New therapy aims to give voice to Parkinson's patients
MONTREAL - Almost nine of 10 people who suffer from Parkinson’s disease have difficulty speaking, which can intensify the already-daunting challenge of coping with the condition.
But experts are turning to a therapy which has shown positive results in allowing Parkinson’s patients to speak more loudly and clearly.
The approach is to ensure that the muscles involved in speaking do not atrophy.
“It's an intensive therapy and the principle is pretty simple: use your voice or lose it,” said Lorraine Ramig, co-founder of the Lee Silverman Voice Treatment (LSVT).
Ramig, who came to town as one of 3,300 people from 70 countries attending the World Parkinson’s Congress, said that the exercises can help with the difficult task of projecting one’s voice.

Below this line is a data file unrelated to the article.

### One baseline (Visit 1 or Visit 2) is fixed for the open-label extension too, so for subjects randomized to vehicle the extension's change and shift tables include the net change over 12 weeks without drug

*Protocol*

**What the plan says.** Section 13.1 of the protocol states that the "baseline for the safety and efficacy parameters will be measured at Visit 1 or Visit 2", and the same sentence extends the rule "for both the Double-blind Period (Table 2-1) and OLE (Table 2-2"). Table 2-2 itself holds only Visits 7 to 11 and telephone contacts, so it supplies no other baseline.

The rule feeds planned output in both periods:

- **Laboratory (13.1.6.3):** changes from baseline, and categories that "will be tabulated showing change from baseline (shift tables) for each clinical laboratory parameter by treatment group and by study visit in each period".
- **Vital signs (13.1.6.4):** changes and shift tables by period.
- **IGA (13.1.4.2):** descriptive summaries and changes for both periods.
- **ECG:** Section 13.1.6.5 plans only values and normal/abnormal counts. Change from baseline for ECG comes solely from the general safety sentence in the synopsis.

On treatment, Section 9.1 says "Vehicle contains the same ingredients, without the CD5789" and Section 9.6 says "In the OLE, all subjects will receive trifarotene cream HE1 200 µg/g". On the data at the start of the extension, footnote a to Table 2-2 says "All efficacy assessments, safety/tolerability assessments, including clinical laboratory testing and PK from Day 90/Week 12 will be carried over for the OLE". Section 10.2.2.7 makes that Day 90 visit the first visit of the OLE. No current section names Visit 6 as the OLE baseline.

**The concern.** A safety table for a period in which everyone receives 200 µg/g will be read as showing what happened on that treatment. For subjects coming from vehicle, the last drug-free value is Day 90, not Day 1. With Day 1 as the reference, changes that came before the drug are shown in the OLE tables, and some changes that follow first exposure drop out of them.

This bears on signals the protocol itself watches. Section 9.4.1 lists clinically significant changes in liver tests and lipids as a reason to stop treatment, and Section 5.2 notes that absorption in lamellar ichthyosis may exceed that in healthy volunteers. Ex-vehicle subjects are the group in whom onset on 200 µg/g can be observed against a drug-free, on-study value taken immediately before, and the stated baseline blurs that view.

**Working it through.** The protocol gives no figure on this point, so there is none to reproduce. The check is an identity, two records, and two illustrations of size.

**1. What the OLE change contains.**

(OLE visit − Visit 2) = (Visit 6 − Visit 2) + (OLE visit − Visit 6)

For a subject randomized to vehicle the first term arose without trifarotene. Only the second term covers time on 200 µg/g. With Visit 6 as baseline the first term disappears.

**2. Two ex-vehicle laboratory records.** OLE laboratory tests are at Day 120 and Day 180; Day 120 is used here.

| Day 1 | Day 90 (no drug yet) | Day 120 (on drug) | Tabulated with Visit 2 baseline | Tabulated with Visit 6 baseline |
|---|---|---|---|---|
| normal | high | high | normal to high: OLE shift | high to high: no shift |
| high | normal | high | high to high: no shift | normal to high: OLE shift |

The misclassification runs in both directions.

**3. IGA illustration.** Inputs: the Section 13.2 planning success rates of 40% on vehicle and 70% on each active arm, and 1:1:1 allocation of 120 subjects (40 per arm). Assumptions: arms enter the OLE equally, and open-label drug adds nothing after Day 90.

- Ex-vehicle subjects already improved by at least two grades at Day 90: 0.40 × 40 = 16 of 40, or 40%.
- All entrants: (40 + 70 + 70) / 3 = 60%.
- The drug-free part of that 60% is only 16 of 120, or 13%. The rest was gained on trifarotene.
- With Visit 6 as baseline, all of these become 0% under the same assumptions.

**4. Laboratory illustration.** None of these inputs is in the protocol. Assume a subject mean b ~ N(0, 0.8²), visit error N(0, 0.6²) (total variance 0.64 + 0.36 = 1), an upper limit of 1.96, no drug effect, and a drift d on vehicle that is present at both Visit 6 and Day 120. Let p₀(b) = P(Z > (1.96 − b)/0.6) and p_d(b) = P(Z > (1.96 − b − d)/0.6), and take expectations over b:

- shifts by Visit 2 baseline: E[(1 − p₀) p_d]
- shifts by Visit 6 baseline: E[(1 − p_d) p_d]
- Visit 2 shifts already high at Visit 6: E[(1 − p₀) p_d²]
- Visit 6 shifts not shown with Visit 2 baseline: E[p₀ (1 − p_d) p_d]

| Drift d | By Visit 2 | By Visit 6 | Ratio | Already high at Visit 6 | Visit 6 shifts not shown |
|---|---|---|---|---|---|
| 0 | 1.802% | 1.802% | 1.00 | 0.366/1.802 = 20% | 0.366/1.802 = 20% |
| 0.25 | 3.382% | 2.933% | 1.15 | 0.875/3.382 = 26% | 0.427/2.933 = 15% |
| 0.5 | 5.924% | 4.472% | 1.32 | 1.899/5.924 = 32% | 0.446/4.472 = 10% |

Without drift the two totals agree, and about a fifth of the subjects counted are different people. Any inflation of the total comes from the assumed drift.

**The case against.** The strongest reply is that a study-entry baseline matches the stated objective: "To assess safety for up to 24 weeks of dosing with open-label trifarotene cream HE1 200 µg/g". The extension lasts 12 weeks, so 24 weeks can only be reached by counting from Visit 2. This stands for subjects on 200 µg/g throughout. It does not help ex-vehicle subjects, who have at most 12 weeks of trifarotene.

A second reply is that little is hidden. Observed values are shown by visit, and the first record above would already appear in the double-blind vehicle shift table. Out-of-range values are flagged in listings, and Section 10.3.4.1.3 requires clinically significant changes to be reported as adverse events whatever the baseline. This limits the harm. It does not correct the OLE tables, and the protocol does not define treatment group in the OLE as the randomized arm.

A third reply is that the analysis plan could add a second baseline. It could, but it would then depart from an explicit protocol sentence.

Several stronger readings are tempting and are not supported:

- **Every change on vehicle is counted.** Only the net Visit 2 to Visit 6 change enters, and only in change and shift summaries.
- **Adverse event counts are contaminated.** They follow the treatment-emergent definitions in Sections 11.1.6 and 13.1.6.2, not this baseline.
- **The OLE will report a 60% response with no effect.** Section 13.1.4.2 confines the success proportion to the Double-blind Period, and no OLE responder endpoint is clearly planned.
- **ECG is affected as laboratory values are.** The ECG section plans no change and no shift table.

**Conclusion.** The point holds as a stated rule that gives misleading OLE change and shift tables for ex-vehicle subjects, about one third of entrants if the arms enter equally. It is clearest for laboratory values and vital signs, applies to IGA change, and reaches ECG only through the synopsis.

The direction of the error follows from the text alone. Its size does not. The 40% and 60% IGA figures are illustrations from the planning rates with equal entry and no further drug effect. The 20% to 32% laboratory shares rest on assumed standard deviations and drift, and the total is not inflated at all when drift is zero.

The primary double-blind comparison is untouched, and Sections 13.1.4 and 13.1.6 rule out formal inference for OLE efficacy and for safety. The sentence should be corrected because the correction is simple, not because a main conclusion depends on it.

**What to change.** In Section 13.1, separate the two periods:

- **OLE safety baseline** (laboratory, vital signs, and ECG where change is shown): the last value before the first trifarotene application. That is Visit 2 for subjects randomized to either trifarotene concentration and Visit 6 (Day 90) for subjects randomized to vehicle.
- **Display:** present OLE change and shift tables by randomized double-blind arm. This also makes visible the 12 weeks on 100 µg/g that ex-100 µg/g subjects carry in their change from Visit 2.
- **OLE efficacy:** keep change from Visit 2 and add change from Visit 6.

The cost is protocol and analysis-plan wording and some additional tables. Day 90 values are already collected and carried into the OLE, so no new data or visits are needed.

Along with troubles projecting their voices, the patients often need to be convinced that they're not shouting when they are talking at a normal volume.
“Patients also have this sensory mismatch where they think they're loud enough and yet when you bring their voice to normal loudness they say, ‘I can't speak like that, I’m shouting,’ and that's one of the most frustrating things for family members,” said Ramig.
It remains unclear why the Parkinson’s patients have a poor grasp on the real volume of their own voices, but Ramig offers a theory.
“When I'm talking to you, my second auditory cortex is suppressing myself hearing, so I don't over hear myself. In some of our early pilot imagining studies we documented that that mechanism was disordered in people with Parkinson’s.”
Those coping with the difficult condition know that the training could help out greatly, as difficulty communicating only adds to the burden.
“If I can't let my husband know that I need something and he's the only one in the house. Then I can be in a lot of trouble,” said Parkinson’s patient Gwendolyn Spurll.
The LSVT classes are currently available online in Canada.